If there is a humid morning, you may see these grayish, puffy clouds which often precede a thunderstorm. They can look like parallel bands or rolling masses.
High level cloud types - clouds formed from ice crystals
When you see these pretty puffy clouds sailing high, fair weather is forecast for tomorrow. These are seen in rows and form patterns like popcorn, cirrocumulus can also form a pattern termed "a mackerel sky" due to the fish scale effect they produce! Cirrostratus can mean rain or snow within the next day.
These are the highest clouds at 16,500 to 45,000 feet and are composed of tiny ice particles. They make wonderful wispy shapes due to the 100 - 150 mph fluctuating winds at that height. Cirrus mean fair weather ahead and are nicknamed "mare's tails".
Contrails are artificial clouds made from ice particles produced from the aerosols from aircraft exhaust. They are produced in very cold temperatures at -40 degrees and at high altitudes of 26,000 feet.
Contrail from a space shuttle launch
Weird cloud formations....have you seen any of these rare clouds?
Morning Glory cloud
This is a roll cloud which can reach 1000 km long and 1-2km high, this rare cloud is found in North Australia in the Gulf Carpentaria. The Morning Glory is accompanied by short squalls of wind, the air at the front of the roll pushes up, with the air at the rear of the cloud sinks. Because of this "cloud surfers", glider pilots can ride these clouds like waves.
Watch people cloud surfing roll clouds!
These absolutely beautiful and ethereal clouds are seen on the very edges of the world's atmosphere, in the mesosphere. Noctilucent clouds look like thin spidery blue veins against the twilight sky, glowing electric silver and blue - hence their nickname "night shining clouds". So what are Noctilucent Clouds? Some scientists believe that they are a sign of global warming, others believe that it could be space dust in the higher reaches of the mesosphere catching the rays of the sun.
Undulatus Asperatus cloud
This surreal looking cloud is a new discovery, the first since 1951! This has been put forward for official classification by the founder of the Cloud Appreciation Society, Gavin Pretor-Pinney. It looks scary, but these clouds generally follow after a storm rather than become one. The wave affect comes from turbulent air masses pushing cloud into shapes like rough waves on the sea.
The Lenticular cloud
This is an Altocumulus Lenticularis, a rare lens-shaped cloud that forms when moist air flows over mountains. Some people believe that aliens hide in these clouds or that Lenticular clouds are actually flying saucers!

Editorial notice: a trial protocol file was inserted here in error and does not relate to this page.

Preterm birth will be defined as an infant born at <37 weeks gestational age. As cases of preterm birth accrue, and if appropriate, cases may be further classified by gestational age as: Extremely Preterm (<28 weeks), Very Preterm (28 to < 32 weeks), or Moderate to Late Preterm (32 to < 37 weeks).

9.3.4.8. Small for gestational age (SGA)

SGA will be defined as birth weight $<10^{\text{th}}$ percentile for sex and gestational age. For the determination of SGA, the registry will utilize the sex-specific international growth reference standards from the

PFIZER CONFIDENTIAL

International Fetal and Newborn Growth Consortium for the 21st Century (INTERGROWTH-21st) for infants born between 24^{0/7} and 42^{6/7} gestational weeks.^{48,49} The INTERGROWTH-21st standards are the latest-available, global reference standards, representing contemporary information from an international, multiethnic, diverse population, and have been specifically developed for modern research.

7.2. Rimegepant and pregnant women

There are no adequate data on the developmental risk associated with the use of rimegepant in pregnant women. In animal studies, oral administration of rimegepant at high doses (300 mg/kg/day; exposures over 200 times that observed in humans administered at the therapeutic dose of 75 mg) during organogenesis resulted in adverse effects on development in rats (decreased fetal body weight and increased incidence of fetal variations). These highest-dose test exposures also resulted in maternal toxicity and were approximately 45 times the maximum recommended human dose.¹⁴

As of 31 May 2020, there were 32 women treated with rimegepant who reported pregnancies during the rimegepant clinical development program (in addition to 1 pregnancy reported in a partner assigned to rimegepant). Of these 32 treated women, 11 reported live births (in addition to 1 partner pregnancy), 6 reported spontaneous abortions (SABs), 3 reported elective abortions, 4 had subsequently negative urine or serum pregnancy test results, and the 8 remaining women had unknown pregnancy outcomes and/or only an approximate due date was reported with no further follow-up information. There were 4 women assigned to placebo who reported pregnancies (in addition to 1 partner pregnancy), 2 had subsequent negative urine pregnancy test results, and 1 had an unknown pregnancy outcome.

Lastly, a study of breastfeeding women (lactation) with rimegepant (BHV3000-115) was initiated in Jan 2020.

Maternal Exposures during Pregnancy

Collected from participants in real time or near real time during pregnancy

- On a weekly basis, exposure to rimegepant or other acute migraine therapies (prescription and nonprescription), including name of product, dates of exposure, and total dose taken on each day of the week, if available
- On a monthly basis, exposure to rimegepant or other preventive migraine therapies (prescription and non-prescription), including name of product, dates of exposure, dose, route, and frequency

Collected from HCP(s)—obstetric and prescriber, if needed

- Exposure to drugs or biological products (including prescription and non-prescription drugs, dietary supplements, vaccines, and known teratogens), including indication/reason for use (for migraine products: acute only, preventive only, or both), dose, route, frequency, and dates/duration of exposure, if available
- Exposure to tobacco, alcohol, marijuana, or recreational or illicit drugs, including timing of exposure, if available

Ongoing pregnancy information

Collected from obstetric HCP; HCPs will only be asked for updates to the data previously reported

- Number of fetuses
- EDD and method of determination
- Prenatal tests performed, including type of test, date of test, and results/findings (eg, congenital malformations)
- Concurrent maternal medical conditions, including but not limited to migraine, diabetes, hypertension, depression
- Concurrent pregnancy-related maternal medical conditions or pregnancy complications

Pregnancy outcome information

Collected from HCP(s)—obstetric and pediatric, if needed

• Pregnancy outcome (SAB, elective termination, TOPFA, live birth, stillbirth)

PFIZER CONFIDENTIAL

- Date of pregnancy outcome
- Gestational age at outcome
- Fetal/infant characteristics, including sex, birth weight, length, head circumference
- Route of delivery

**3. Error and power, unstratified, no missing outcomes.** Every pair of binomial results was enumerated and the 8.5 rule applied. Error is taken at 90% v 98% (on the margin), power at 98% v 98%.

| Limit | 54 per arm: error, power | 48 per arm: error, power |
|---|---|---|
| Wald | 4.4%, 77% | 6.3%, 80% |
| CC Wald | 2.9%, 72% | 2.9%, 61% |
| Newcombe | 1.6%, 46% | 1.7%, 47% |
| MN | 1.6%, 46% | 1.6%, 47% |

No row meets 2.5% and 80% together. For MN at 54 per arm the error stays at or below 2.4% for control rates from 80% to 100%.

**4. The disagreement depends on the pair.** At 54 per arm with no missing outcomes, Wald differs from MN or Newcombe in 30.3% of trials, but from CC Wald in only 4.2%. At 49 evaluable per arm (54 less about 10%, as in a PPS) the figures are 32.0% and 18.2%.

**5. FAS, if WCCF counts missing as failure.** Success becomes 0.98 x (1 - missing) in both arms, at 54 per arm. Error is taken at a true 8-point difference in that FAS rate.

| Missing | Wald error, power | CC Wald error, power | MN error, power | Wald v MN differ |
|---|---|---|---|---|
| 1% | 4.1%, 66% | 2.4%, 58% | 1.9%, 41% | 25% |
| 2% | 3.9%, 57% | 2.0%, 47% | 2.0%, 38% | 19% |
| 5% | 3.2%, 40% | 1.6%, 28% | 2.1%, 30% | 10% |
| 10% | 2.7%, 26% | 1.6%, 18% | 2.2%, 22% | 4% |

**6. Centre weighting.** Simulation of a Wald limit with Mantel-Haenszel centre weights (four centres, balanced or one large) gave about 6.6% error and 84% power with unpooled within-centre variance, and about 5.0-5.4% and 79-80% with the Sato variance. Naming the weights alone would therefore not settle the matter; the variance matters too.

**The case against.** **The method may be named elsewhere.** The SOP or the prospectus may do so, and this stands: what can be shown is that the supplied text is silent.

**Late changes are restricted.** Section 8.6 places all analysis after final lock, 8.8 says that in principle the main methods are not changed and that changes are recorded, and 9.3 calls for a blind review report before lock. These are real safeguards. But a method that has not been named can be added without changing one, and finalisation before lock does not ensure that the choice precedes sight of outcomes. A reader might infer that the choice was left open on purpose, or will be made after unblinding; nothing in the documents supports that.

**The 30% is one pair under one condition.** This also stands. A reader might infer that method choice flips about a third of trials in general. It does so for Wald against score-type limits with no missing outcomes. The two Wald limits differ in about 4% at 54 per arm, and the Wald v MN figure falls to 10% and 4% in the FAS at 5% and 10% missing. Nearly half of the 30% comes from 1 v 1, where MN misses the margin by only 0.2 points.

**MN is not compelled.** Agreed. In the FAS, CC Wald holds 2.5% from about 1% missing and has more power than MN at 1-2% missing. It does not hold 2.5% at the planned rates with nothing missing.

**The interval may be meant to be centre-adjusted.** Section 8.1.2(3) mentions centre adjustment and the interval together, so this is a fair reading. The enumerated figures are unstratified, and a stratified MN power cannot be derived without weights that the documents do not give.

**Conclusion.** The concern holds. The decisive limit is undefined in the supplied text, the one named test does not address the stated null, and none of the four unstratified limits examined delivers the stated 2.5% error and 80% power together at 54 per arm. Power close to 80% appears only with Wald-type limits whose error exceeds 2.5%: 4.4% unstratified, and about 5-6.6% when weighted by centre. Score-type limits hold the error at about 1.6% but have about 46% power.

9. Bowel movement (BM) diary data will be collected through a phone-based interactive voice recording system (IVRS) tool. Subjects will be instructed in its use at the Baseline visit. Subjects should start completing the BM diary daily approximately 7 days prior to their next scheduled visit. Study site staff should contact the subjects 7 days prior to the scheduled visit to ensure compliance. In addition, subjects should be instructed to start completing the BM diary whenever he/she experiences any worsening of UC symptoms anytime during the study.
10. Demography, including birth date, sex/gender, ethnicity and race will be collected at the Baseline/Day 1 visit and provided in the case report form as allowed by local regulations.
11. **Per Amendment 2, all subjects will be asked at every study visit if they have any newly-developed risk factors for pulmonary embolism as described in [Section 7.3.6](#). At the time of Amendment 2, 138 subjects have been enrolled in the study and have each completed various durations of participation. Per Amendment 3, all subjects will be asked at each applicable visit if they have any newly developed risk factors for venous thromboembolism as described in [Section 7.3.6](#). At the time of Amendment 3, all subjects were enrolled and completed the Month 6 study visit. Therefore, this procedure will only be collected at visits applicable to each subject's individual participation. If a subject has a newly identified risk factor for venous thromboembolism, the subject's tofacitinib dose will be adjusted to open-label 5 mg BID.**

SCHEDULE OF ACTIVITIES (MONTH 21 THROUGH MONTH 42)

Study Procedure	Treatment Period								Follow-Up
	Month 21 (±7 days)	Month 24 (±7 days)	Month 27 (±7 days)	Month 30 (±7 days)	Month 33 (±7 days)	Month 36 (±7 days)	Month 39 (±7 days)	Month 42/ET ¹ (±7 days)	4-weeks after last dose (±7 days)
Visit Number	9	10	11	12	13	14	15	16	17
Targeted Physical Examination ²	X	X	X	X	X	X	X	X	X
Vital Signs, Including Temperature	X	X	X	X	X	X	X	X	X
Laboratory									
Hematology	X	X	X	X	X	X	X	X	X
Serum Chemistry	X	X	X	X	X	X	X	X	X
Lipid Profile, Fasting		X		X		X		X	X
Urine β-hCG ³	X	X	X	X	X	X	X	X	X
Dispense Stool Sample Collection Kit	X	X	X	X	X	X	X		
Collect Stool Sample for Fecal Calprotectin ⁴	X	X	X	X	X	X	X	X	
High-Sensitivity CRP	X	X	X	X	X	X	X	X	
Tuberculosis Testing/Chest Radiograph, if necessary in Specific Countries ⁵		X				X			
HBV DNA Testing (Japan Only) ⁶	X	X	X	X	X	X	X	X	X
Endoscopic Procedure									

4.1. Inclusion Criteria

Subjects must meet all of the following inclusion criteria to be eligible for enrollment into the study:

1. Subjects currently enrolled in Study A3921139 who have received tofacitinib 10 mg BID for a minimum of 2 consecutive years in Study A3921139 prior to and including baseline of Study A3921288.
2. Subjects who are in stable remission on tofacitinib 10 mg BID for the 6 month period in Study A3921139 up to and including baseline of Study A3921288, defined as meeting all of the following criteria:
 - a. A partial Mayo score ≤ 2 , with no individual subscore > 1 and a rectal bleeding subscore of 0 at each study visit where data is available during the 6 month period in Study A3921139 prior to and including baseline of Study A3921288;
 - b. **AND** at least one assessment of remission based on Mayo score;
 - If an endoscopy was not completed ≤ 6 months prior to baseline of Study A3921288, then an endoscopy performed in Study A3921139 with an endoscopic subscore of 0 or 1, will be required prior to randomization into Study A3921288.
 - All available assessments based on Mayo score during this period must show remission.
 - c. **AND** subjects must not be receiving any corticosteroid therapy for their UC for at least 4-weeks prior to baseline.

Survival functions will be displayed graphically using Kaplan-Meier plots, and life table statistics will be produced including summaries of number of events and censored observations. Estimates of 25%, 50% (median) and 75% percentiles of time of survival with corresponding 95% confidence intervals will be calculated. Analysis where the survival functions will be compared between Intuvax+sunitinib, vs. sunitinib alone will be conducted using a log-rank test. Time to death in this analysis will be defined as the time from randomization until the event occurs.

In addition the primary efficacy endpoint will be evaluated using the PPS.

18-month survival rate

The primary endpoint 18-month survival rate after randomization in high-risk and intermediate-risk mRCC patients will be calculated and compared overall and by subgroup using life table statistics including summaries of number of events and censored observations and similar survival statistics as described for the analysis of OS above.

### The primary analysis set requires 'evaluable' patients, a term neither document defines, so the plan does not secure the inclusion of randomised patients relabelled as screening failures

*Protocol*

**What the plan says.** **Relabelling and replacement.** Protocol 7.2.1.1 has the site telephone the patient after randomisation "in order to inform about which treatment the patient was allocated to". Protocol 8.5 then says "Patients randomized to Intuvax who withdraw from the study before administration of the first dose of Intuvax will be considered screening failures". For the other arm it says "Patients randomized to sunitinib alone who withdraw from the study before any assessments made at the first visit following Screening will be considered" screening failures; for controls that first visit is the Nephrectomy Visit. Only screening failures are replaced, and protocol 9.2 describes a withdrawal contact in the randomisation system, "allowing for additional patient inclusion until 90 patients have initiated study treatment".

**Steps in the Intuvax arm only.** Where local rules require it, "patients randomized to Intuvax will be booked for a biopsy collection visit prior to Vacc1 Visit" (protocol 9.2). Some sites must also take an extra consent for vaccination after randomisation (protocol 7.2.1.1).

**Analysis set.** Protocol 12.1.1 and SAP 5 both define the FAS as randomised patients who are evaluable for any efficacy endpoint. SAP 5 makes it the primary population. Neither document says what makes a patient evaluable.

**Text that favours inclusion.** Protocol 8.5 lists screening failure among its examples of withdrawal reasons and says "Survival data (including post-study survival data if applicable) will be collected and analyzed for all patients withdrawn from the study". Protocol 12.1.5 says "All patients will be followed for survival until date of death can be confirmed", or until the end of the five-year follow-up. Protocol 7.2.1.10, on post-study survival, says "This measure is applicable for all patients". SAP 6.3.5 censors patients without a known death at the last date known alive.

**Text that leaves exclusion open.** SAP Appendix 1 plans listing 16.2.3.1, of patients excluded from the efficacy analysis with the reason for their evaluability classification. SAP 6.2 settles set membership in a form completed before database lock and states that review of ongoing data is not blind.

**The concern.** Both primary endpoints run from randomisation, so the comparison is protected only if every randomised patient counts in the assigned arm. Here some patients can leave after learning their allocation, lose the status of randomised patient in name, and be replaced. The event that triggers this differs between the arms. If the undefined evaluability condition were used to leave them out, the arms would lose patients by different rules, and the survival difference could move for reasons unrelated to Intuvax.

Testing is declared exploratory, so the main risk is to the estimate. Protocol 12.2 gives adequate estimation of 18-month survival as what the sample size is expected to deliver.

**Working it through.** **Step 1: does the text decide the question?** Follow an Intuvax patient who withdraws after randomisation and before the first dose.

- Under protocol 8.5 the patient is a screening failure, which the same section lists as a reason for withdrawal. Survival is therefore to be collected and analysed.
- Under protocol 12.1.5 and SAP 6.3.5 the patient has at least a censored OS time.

The Nacreous cloud
This cloud occurs in the polar regions during winter at a very high altitude of 15,000 to 25,000 metres. They form at low temperatures and although beautiful Nacreous clouds contribute to the destruction of the ozone layer. These clouds convert benign chlorine in the atmosphere into a destructive form and also by removing the nitrogen compounds that help prevent the chlorine becoming reactive. These clouds are becoming more common in the polar regions, particularly the Arctic.
Mammatus comes from the Latin, meaning "mammary" because of their bosomy shape! Mammatus clouds look like they are bringing apocalyptic weather, but they are actually harmless. Mammatus form of often on the underside of an anvil cumulonimbus cloud, after the storm has passed. The ice crystals at the top of the anvil start to sink as they become heavier than the surrounding air. The base of a cloud is flat because all moisture evaporates at that level, but the ice crystals they are still too large to melt, so they sink further - and this creates the mammatus pockets.
Daffodils by William Wordsworth
Great websites about clouds and weather
- Clouds - Met Office
Find out more about clouds
- The Cloud Appreciation Soceity
The official society for all cloud lovers! This is the number one place to look if you want to see stunning photos and submit your own, learn more about clouds and chat with like minded cloud appreciators!
- The Royal Meteorological Society
The Royal Meteorological Society is the Learned and Professional Society for anyone whose profession or interests are connected with weather.
- NASA Earth Observatory : Home
The Earth Observatory's mission is to share with the public the images, stories, and discoveries about climate and the environment that emerge from NASA research, including its satellite missions, in-the-field research, and climate models.
- World Meteorological Homepage | WMO
Weather from all over the globe!